Do You Know Where Your Land Is Going When You Die?

Do you know how your jointly-held real estate is titled?  I think if I surveyed 100 clients, 90 of them would have no idea.  It is not uncommon that someone wouldn’t know the answer to the question, especially if they have not used an attorney in a real estate transaction before.  I can’t tell you how many times a client didn’t know that there was more than one way to hold title to jointly owned real estate.  Mostly, an option is never presented if an attorney is not handling the transaction.

If you own property with a spouse, real estate is typically owned as “survivorship marital property”.  This means that when one spouse dies, title passes to the survivor.  A simple form would be filed with the register of deeds in the county where the land is located to remove the decedent from the title.  This is fairly standard and obvious, and not really the point of this article.  The issues that occur in joint ownership occur when the owners are not married.

If you own real estate with a non-spouse, there are two ways in which property is typically held.  One is as “Tenants-in-Common”.  If two owners have own real estate as Tenants-in-Common, each owns an undivided one-half interest in the property.  When Owner A dies, his/her one-half interest will pass pursuant to his/her wishes (typically via will or intestacy).  The surviving owner, Owner B, will continue to own his/her one-half interest with the new owners owning the other one-half.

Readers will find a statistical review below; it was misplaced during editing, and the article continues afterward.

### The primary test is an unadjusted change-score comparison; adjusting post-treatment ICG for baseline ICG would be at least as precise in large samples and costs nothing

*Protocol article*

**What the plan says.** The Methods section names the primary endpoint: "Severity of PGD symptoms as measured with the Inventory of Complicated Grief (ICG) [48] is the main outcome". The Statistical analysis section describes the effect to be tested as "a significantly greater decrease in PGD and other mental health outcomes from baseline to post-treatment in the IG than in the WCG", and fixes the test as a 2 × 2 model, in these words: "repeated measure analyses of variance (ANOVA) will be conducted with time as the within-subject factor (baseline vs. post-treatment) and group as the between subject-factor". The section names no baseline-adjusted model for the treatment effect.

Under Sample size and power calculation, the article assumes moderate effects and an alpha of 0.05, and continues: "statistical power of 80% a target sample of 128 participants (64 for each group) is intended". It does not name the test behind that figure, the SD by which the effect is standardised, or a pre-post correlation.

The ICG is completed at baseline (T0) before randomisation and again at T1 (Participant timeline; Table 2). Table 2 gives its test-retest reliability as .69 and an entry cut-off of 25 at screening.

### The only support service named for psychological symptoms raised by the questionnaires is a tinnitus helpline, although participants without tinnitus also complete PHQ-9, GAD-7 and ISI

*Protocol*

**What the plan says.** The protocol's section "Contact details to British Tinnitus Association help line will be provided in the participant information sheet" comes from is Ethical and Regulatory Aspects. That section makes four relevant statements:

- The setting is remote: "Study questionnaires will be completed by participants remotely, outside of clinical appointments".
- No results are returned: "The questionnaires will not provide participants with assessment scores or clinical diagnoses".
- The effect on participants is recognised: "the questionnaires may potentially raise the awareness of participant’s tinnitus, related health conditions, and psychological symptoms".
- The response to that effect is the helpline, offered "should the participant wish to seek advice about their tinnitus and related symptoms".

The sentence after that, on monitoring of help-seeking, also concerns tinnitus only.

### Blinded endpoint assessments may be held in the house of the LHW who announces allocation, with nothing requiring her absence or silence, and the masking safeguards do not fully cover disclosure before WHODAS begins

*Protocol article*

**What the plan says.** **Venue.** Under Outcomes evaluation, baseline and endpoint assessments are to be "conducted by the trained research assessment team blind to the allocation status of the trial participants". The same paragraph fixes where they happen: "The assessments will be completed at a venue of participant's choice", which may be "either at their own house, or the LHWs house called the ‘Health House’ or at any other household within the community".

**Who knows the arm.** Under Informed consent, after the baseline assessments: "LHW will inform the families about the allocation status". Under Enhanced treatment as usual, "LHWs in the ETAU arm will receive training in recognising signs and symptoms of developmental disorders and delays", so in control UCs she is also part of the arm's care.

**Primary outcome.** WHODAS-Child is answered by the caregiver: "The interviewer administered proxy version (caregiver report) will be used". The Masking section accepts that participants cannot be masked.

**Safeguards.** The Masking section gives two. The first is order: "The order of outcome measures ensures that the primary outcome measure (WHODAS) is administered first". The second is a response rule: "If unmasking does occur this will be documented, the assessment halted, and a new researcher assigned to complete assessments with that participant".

The second common way jointly owned real estate is typically held is “Joint Tenancy”.  Here, if there are two owners that hold property as joint tenants, when Owner A dies, his/her interest will pass to Owner B.  This is accomplished exactly like the survivorship marital property example above.

There are positives and negatives to these forms of ownership, and I have not addressed the majority of them in this post.  Be certain that you have a plan if you decide to purchase real estate with another person, especially if that person isn’t your spouse.  You need to know the consequences of your form ownership before it is too late.

The information you obtain at this site is not, nor is it intended to be, legal advice. You should consult an attorney for individual advice regarding your own situation.

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